The central government needs "to move beyond making things work at a minimal level to a better level of performance in Baghdad and the provinces," Ambassador David Satterfield, the senior adviser to the secretary of state and coordinator for Iraq, said in an interview with McClatchy. "Is it bleak, unresolvable and hopeless? I don't think so at all. . . . I think there is reason for a certain degree of hope that was not present six months ago."
The rise of the U.S.-financed local groups also has some analysts wondering about the government's future.
"The leverage of the central government is slipping," said Vali Nasr, an expert in Shiite Islam for the Council on Foreign Relations, a U.S. research center. That lack of a strong central authority could provoke local leaders to fight among themselves for control.
"The reality of Iraq is that these guys are divided. Local governments could butt up against one another," he said. "The big battle for Iraq is not done."
Iraqi officials share similar worries.
"We believe in a decentralized state, and we believe that we need a strong, united government," said Sami al Askari, a Maliki adviser. "At the same time, the main goal is to keep Iraq united. Some Iraqis are talking about more authority going to local governments, which could break up the country. That is scary. We have to be careful."
Baghdad's relative calm hasn't resolved the core questions, said Mithal Alusi, a secular Sunni member of parliament.
"We must decide the Iraqi identity. What is our way? What is our direction? That is the most important challenge of 2008," he said. "Liberation of Iraq has been done. That is great, but we have a responsibility."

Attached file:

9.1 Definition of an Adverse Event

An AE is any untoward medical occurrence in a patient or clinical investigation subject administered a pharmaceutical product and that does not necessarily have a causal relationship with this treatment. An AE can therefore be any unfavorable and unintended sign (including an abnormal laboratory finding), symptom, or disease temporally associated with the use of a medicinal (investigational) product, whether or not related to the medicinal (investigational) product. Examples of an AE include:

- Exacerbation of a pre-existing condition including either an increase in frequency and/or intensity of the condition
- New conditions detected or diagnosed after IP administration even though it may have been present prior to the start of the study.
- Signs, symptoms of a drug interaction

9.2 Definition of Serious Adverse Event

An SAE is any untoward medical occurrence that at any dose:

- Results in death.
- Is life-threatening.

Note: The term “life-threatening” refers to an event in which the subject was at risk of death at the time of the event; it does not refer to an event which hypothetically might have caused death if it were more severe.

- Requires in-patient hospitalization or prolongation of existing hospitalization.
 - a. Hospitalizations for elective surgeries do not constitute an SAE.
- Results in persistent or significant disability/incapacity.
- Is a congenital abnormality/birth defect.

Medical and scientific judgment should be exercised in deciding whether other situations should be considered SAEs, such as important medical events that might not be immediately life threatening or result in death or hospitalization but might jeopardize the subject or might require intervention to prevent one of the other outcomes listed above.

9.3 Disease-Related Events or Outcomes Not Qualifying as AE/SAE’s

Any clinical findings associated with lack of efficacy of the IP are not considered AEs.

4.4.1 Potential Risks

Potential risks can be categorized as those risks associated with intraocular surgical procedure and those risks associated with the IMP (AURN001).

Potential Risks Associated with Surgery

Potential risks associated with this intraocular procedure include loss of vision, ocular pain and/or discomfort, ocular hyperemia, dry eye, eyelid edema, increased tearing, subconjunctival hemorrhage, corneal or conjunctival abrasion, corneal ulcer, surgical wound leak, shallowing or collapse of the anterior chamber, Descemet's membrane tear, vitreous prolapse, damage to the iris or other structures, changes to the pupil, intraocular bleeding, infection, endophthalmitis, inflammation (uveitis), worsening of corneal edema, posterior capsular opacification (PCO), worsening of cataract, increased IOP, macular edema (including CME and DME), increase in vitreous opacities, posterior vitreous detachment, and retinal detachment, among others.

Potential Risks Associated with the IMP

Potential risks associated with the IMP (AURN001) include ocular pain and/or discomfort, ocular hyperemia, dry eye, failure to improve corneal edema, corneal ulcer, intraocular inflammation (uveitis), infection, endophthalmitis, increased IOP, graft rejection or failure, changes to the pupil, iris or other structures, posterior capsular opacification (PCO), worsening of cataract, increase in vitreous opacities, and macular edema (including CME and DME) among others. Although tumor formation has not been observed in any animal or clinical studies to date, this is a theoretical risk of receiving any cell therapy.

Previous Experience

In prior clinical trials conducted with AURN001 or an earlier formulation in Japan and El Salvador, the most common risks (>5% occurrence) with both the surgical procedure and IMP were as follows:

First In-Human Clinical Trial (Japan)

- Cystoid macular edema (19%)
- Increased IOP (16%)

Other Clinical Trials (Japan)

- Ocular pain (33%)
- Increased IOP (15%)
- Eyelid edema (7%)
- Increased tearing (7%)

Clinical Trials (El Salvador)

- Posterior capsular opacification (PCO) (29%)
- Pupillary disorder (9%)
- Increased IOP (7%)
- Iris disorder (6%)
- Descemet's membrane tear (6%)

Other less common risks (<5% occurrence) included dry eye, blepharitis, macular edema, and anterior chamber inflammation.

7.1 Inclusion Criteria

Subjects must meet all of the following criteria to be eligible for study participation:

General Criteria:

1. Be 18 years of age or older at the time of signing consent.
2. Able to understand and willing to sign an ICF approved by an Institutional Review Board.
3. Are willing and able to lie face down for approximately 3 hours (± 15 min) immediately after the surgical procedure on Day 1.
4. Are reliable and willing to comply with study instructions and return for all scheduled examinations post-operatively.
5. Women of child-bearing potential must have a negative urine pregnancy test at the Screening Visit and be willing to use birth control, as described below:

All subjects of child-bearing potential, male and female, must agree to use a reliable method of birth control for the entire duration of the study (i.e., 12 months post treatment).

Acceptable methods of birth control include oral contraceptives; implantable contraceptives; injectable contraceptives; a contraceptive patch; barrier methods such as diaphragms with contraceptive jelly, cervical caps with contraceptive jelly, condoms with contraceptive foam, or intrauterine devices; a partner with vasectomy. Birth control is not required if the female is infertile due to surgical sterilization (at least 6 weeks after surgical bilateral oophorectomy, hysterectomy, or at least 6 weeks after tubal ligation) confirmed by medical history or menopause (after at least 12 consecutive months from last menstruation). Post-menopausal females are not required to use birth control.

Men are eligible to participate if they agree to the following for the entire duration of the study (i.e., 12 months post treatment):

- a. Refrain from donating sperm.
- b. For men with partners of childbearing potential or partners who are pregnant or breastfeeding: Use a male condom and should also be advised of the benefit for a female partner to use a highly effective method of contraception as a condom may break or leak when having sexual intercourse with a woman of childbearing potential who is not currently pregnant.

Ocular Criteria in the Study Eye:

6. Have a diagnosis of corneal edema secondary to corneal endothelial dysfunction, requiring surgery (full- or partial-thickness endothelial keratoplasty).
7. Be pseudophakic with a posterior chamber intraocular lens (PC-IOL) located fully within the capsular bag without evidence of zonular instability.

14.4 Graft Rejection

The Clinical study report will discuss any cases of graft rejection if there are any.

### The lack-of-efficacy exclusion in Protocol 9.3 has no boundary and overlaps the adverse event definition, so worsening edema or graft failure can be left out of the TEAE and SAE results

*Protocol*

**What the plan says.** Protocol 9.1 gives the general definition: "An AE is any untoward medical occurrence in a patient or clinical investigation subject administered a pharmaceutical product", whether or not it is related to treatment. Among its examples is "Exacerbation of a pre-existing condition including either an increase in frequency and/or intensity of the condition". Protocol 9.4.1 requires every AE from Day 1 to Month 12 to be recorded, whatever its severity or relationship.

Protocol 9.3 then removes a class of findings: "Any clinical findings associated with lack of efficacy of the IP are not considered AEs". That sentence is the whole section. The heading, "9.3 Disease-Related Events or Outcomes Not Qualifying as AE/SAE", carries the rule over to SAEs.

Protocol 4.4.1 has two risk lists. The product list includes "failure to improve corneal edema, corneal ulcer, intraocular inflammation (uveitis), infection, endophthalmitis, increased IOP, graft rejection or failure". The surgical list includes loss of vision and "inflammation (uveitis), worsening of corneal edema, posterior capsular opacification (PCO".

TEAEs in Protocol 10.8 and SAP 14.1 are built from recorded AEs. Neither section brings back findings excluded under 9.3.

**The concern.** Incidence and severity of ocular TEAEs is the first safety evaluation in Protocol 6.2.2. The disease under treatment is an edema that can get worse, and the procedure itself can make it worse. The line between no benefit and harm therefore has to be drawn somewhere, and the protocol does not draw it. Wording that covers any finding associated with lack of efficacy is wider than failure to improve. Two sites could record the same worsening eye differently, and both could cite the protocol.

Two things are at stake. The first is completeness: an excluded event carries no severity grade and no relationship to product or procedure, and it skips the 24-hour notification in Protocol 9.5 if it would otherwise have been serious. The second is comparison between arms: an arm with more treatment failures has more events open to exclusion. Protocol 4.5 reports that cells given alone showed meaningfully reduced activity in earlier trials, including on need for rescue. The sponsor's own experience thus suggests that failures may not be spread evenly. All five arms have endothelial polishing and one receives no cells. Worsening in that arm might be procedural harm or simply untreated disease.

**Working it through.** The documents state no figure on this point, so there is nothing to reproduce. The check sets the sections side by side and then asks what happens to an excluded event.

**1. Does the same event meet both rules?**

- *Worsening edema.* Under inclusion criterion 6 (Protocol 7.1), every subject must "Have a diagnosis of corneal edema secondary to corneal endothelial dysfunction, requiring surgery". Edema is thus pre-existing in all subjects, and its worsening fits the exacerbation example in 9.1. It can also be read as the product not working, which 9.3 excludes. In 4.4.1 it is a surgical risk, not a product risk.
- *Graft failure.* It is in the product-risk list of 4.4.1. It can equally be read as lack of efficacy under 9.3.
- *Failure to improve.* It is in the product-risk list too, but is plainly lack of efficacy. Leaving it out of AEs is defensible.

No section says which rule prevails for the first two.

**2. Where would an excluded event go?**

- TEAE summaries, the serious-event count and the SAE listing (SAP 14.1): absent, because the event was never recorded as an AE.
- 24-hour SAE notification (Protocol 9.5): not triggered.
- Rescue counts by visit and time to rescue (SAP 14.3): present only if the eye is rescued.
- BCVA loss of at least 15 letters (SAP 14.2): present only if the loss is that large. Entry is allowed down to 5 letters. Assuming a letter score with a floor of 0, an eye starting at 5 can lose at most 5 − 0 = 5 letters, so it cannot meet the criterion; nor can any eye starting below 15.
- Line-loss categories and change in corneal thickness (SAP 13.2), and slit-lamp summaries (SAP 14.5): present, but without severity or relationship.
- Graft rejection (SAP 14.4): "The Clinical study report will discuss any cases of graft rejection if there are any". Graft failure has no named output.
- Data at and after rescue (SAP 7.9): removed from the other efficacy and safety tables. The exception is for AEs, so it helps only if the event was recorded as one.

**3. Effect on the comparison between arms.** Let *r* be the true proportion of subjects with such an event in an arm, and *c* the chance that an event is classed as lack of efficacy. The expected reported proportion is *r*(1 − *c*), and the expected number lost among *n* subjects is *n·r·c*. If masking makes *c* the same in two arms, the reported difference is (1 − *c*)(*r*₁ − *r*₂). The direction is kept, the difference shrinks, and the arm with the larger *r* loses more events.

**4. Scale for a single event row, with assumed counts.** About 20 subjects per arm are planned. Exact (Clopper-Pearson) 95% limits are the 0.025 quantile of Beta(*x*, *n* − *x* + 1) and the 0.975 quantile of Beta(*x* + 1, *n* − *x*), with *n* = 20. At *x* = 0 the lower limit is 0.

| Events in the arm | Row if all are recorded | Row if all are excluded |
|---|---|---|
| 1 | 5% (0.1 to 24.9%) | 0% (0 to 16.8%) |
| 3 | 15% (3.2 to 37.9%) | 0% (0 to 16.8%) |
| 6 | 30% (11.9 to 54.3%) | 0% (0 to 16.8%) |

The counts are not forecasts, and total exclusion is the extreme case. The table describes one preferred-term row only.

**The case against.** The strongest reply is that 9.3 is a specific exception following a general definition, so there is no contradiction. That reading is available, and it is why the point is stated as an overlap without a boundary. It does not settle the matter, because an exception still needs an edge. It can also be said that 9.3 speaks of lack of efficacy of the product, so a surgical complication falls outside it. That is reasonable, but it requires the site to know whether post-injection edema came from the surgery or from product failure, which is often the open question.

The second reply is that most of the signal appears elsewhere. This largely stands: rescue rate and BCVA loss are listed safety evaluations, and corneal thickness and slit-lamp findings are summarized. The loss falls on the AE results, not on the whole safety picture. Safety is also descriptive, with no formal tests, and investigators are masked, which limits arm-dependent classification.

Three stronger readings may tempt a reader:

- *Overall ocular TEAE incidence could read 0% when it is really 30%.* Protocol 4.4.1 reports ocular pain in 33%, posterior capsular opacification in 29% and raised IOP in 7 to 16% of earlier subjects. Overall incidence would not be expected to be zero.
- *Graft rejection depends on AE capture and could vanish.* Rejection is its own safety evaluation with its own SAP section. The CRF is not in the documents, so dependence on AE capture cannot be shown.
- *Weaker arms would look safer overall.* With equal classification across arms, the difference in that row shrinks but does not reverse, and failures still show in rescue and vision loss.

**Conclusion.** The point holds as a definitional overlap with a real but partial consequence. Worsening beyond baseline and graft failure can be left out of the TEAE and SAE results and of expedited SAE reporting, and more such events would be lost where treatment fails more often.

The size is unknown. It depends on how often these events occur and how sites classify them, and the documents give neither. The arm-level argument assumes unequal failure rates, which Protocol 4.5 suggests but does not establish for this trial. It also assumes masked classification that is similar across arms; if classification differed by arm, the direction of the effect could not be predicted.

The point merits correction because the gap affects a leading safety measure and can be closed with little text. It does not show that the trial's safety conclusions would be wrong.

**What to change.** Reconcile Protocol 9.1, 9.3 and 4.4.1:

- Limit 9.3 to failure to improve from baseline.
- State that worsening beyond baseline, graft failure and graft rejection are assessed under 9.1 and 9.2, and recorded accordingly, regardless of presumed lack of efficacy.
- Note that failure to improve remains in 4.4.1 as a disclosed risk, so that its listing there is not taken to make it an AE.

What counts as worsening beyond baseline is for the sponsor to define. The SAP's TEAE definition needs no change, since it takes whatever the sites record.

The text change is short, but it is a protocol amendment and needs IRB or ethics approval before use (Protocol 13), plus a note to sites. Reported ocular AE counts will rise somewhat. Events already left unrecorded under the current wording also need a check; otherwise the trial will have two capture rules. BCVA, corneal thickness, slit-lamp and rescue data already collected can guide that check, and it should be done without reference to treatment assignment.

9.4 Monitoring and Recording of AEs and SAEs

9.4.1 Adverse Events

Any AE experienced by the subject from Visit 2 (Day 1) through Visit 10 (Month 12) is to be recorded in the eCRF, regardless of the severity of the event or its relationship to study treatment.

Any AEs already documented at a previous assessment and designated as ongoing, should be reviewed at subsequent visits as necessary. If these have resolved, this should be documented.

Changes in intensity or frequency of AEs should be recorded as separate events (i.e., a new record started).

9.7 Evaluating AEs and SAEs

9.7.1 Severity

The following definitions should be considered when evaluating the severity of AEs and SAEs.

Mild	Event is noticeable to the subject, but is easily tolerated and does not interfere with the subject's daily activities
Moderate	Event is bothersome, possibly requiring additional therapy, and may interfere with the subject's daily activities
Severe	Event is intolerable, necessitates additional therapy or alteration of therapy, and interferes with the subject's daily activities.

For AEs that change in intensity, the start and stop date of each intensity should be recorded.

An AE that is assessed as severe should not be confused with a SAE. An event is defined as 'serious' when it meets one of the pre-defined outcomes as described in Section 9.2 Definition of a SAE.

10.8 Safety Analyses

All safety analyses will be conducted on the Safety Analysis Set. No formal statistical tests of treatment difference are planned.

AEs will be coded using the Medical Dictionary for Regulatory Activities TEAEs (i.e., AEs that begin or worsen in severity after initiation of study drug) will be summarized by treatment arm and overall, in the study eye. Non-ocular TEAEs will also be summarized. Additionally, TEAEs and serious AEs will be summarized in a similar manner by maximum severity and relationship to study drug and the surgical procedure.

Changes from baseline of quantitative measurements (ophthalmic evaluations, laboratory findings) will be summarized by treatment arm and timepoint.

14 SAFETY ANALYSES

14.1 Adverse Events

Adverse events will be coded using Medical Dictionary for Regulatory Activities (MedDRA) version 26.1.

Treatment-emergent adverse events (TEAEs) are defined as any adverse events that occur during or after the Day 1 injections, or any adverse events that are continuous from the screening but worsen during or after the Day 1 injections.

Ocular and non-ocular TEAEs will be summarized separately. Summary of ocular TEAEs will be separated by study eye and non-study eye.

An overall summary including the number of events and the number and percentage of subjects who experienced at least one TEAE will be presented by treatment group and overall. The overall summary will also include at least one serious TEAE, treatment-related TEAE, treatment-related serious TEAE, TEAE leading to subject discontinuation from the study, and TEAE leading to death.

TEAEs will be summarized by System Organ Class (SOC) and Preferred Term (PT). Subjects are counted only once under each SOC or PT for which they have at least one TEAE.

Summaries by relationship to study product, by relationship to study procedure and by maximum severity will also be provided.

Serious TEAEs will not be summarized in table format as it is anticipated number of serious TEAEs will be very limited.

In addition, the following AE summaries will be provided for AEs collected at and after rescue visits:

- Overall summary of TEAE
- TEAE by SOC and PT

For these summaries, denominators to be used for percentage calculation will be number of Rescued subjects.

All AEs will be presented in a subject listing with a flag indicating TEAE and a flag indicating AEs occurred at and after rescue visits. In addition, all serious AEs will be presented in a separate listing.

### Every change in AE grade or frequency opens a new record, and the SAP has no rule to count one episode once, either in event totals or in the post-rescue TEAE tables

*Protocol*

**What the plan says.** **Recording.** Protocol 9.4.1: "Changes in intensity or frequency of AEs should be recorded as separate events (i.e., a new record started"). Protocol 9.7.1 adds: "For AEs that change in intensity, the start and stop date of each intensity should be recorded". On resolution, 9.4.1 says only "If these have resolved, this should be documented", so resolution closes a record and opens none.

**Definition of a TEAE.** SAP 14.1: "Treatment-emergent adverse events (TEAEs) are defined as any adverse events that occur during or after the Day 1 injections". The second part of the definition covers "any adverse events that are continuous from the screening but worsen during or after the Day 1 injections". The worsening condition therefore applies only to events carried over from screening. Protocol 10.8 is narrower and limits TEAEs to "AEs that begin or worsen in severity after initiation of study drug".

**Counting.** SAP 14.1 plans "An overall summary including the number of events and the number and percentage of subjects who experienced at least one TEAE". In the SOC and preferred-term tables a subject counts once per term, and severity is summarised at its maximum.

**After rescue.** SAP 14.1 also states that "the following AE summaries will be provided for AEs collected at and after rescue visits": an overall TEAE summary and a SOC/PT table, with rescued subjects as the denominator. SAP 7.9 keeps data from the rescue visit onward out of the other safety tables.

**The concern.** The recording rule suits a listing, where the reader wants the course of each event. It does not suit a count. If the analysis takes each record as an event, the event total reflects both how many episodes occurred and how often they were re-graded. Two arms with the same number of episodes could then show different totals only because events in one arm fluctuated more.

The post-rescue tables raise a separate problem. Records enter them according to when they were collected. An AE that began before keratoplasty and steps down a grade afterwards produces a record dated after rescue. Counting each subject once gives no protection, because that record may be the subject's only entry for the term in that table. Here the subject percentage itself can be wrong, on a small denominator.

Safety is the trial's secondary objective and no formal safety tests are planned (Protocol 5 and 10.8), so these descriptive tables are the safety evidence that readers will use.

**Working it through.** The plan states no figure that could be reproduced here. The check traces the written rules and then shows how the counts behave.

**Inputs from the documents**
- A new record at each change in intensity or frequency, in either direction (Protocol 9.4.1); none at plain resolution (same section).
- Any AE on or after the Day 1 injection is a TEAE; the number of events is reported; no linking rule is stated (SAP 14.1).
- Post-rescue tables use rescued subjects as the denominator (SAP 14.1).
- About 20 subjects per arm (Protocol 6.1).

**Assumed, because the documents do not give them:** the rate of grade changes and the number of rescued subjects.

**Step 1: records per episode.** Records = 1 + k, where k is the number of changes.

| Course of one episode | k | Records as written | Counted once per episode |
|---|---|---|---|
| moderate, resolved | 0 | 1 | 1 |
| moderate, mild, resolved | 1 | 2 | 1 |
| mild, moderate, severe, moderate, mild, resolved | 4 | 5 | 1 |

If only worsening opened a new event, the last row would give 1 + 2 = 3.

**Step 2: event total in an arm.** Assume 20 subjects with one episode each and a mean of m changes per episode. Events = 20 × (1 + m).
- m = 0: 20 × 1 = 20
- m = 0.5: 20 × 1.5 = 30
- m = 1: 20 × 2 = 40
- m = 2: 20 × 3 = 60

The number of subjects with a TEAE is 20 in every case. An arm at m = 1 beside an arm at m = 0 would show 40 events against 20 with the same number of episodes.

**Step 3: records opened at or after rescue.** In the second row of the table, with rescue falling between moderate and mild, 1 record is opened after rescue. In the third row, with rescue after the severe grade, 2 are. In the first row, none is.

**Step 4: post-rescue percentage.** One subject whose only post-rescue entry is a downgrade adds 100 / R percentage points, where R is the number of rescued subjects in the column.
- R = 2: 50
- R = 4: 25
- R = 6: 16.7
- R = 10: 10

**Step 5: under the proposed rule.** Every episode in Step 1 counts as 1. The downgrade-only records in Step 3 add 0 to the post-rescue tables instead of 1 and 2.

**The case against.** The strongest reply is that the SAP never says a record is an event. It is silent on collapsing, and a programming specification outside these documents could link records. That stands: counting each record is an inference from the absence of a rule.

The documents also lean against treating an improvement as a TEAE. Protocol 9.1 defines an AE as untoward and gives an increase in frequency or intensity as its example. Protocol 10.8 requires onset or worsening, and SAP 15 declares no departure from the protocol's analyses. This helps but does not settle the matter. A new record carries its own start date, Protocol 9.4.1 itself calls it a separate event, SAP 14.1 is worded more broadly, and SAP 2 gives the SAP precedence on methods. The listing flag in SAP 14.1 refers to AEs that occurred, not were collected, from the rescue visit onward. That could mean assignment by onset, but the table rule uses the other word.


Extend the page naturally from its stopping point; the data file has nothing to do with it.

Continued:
The challenges are many.
Mazin Muzil fled to Syria earlier this year after the sight of bodies stacked in the same spot every day shook him from the Baghdad neighborhood where he grew up. He returned to the Shiite-majority neighborhood last month when his visa and money ran out, thrilled to find that it was safer. He can stay out until 10 p.m., "which meant suicide in the past," he said. Shops are open and fake checkpoints are gone.
But at 28, he's unemployed. He studied tourism in college, then worked at a hotel in Baghdad's once-busy commercial district. But visitors no longer come to Iraq.
"We haven't seen or heard officials or governments or even private companies asking to employ young people," he said. "What about the reconstruction, economy and tourism?"
Increasing jobs and construction are a long way off for some areas in Iraq. In the north, violence by the insurgent group al Qaida in Iraq is picking up. Residents in Kirkuk describe a stagnating city in which Arabs and Kurds won't travel within each other's neighborhoods while each tries to claim the city.
Violence among rival Shiite factions continues in Diwaniyah, Nasiriyah, Karbala and Basra provinces in the south.
"We now have army and police deployed everywhere in the city, but we cannot depend on that to feel safe," said Isra Abbas, a 28-year-old resident of Nasiriyah. "There are religious armed groups and political armed groups that can threaten the situation at any moment. Our city needs tremendous effort and honest officials."
(Gumbrecht, of the Lexington Herald-Leader, reported from Baghdad, Youssef from Washington. Warren P. Strobel in Washington and McClatchy special correspondents Sahar Issa, Hussein Kadhim and Jenan Hussein in Baghdad, Qassim Zien in Najaf, Iraq, and Ali al Basri in Nasiriyah, Iraq, contributed to this article.)